Disclosure: My review copy was courtesy of Thomas & Mercer.

Shatter the Night

Shatter the Night by Emily Littlejohn
Macmillian: 12/10/19
eBook review copy; 320 pages
ISBN-13: 9781250178329
Detective Gemma Monroe Series #4

Shatter the Night by Emily Littlejohn is a highly recommended mystery/police procedural and the fourth book in the series featuring Gemma Monroe.

On Halloween night in Cedar Valley, CO, Detective Gemma Monroe, fiancé, Brody Sutherland, and their daughter, Grace, stop by the law office of an old family friend, retired Judge Caleb Montgomery. After admiring costumes, Caleb talks to Gemma privately and gives her a stack of threatening letters he's been receiving. Shortly after Gemma and her family leave, the judge's car explodes - with him inside. Gemma and her team immediately begin investigating suspects and motives, including the judge's past rulings from when he was on the bench. As the investigation continues, another man is murdered and the case becomes more complicated with perhaps decades old roots.

The plot flows smoothly as you follow the various threads of the investigation and the inquiries made as the team strives to find the killer in this adeptly written mystery. Part of the pleasure is in following working mom Gemma juggle the complex investigation and the needs of her family. All the characters, including the minor ones, are developed and come across as real people. Every little tidbit of information uncovered could be an important lead or a false trail as the tension slowly built through the novel. The culmination of the investigation was satisfying after plenty of suspects were considered and rejected.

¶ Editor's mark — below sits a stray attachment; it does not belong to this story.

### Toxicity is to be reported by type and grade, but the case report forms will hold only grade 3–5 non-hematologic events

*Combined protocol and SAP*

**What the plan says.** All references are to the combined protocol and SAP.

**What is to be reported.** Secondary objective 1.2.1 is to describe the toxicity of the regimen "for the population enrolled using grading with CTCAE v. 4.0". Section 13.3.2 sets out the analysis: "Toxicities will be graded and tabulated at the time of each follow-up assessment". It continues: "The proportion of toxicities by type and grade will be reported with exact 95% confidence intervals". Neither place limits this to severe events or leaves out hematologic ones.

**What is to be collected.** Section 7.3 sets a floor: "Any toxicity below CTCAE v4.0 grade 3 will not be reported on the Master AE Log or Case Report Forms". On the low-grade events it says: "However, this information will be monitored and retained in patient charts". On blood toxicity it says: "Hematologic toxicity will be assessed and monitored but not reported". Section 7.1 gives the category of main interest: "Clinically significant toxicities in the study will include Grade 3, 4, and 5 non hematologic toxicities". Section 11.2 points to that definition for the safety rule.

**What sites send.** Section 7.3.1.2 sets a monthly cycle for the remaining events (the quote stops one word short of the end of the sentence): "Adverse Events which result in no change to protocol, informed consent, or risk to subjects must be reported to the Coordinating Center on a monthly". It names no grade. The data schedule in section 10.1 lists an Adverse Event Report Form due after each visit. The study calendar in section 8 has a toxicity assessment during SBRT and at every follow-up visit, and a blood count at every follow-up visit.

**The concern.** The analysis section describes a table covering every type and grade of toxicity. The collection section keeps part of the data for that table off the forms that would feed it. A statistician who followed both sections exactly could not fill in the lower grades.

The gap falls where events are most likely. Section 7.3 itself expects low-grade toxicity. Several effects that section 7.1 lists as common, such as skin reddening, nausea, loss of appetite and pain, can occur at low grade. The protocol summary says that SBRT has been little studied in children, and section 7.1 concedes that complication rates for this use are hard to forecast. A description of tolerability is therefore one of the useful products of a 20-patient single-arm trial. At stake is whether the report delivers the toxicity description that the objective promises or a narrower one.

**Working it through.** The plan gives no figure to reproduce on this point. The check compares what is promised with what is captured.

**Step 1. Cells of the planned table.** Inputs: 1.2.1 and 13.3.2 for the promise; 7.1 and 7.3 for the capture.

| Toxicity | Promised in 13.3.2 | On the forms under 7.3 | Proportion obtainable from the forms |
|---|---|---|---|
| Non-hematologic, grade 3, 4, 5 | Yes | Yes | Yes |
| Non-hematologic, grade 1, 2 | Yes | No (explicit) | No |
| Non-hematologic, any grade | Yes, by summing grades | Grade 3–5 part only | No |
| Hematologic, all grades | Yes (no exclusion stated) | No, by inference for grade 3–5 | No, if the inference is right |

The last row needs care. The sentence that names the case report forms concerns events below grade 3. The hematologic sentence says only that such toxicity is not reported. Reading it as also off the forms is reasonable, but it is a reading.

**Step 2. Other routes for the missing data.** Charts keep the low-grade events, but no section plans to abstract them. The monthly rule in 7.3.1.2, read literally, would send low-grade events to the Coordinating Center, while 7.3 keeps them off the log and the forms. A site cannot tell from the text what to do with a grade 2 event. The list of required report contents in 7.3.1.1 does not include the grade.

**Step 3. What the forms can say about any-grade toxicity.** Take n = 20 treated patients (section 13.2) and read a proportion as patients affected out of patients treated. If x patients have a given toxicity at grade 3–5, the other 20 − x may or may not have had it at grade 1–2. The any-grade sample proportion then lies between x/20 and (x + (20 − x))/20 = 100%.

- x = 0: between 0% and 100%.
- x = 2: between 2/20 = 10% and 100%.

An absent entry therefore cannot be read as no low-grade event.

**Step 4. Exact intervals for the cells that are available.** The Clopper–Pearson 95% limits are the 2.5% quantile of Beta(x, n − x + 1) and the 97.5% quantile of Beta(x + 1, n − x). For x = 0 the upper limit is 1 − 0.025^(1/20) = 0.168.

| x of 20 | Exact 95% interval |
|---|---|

Shatter the Night can certainly be read as a stand-alone novel. This is my first Gemma Monroe novel and I could very easily follow the plot and the backstory. I also liked the character of Gemma quite-a-bit and look forward to entering her world again someday.

Disclosure: My review copy was courtesy of Macmillian.

Tuesday, December 3, 2019

The Dead Girls Club

The Dead Girls Club by Damien Angelica Walters
Crooked Lane Books: 12/10/19